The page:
“Tell us, Mary: What did you see along the road?" "I saw the tomb of Christ alive, and the glory of the Resurrected. I saw the witnesses of the Angels, I saw the Shroud. Christ has resurrected my hope!” (Paschal Sequence)
PUBLISHED ONMar 2016
One of the great New Testament characters to put on the “lampstand of our house” (Mt 5:15) is Mary Magdalene, the woman of the great daybreak, the first messenger of the Resurrection. She is the image of the passionate Church Wife, looking for her Lord. Mary Magdalene is, therefore, intimately linked to that special happening that is at the origin and center of our faith: the festival of Easter.
Easter for Christians is, in effect, our genesis. It is our birth. With Easter, all our fears were dissipated and all our desires fulfilled! Whoever unreservedly welcomes the “paschal announcement” cannot be indifferent to the cry of the EXULTET, which resounds (in the silence of an assembly full of suspense) to invite heaven and earth to take joy in the GREAT NEWS of the triumph of Christ. Easter is the unexpected triumph of Life which brings to life certain Hope; it is the morning Light that illumines the dark night and opens the way for the meridian Sun. It is the explosion of Spring which inaugurates the epoch of Beauty, the season of colors, of singing and flowers. A Christian without Easter is a defeated man from whom you flee because he reeks of the odor of death! In contrast, the Easter Christian is the messenger of a contagious happiness, a perfumed ointment capable of resuscitating dying hearts!
Mary, the Early Riser!
The first witness of Easter is Mary Magdalene (Jn 20:11-18). Her passion for the Master kept her heart awake on the night of the great “Passage:” I sleep, but my heart is awake” (Song 5:2). And, because love made her wake up early, the Loved One showed Himself first to her.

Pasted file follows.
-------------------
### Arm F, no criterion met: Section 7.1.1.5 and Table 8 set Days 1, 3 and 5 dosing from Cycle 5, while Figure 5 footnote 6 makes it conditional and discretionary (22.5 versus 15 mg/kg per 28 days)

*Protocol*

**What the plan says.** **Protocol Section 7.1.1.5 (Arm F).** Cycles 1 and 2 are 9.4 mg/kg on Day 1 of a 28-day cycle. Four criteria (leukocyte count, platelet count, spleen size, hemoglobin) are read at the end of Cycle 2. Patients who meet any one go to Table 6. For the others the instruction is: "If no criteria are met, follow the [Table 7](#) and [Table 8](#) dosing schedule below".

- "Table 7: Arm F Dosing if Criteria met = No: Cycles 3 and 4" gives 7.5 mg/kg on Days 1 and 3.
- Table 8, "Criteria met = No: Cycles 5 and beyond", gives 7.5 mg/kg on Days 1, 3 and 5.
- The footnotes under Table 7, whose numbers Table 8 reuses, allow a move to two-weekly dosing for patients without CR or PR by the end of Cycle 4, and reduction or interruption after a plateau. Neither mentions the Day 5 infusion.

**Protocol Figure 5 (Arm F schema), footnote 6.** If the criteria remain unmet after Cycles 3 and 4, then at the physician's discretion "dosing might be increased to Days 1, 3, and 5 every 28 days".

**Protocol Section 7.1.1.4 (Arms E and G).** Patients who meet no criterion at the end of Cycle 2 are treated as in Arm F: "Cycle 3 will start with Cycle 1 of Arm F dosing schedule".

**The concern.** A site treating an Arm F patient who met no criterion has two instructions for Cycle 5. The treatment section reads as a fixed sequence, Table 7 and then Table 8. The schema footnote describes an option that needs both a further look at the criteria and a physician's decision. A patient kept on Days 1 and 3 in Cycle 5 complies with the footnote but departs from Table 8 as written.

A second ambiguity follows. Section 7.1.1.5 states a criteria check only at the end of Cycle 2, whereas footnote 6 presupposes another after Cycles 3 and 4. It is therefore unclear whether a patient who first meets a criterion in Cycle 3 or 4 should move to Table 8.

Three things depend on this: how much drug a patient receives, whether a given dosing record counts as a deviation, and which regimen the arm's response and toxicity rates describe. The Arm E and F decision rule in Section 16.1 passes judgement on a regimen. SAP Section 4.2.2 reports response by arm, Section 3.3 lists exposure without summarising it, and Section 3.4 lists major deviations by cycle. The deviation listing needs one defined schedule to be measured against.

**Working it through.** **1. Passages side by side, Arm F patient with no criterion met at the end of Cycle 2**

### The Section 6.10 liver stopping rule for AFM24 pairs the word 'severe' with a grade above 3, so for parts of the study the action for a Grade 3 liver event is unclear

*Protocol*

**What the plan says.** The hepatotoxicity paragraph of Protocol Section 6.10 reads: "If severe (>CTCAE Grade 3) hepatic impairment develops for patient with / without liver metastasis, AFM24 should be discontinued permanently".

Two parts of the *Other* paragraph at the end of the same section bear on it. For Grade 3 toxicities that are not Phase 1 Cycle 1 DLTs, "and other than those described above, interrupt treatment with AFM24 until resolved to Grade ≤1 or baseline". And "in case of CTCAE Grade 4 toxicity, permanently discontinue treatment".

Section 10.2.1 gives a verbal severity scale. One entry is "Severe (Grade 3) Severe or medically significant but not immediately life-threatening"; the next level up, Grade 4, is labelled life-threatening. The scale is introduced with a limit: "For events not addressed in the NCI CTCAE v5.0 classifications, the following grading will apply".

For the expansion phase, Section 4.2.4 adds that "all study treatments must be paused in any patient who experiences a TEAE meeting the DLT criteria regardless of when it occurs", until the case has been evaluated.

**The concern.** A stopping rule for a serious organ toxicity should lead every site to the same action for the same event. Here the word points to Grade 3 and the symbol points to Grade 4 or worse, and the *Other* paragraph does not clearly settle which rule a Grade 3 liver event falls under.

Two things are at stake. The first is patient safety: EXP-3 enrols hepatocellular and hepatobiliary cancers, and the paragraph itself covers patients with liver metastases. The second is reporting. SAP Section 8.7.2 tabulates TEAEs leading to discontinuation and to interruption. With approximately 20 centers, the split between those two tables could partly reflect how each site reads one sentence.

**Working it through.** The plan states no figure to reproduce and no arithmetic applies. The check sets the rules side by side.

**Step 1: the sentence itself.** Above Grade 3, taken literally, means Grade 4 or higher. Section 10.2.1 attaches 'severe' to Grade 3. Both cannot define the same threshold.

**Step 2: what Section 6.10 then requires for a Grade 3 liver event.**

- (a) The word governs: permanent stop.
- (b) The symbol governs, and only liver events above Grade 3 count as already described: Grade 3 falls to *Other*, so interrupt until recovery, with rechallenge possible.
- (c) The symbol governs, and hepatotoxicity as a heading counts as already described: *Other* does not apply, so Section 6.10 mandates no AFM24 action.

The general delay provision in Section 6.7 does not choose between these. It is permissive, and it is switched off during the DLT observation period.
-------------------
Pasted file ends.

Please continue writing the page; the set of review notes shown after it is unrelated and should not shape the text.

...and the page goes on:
It is she whom we ask: “Tell us, Mary, what did you see?” (Easter Sequence). Yes, ask the witnesses who saw. Unfortunately, today, our society – permeated with a culture of suspicion and transgression, carried away by their itch for “novelties” that satisfy their own desires – surrounds itself with masters of fables (2 Tim 4:1-5). How often Paul VI said, “the world listens more happily to witnesses than to masters,” which is as true today as it was then. Those “who see,” with an eye capable of penetrating the invisible (Heb 11:27), these witnesses are very often vilified, labeled as “visionaries” and booed; while those “who do not see,” and, therefore, deny spiritual reality, “invisible” to the short-sightedness of the new “masters” in vogue, are considered “illuminated” and applauded by great audiences.
“Tell us Mary, what did you see?” It is the heart’s desire that looks for the truth, that doesn’t give in to the current fashion, is not content with false tales that are third or fourth-hand but goes to drink from the freshness of the spring, to hear the narrative from the lips inflamed with passion of the witnesses who saw Him. And Mary Magdalene (all the Gospels agree with this!) is a first-hand witness, a female first fruit, the “apostle of apostles,” as she was called by the ancient Fathers of the Church.
Mary, the Lover!
But, children as we are, we too, from an “incredulous” society, need a word of introduction for this privileged witness. Are we not hiding a mistake: wasn’t Mary Magdalene the “sinner woman” spoken of in Luke 7:36-50 and John 8:1-11? In fact, we come across several “Marys” in the entourage of women who followed Jesus: apart from Mary, Mother of Jesus, we have Mary of Bethany; Mary, the wife of Cleopas; Mary, the mother of James the Younger; and, naturally, our Mary Magdalene. This Mary comes from Magdala, a riverside population on Lake Tiberias. Hence, the name Magdalene. She was a person who suffered a great deal but, once freed of “seven demons” (Lk 8:2), she follows Jesus from Galilee, from the first hour.
What characterizes Mary Magdalene? A great love! She is a woman who is passionate about Jesus, who doesn’t accept the prospect of losing Him and holds onto that inert body until the last moment, to be able to touch “the man who is my sweetheart” (Song 3:1-4). And, here, we have another recent mistake, created by another prestigious “master,” Dan Brown, the North American writer who wrote The Da Vinci Code (2003), a success in world sales, with several million copies sold. (This “fiction,” absolutely full of crude falsities, is still selling!) According to Brown, Magdalene was, in reality, Jesus’ lover!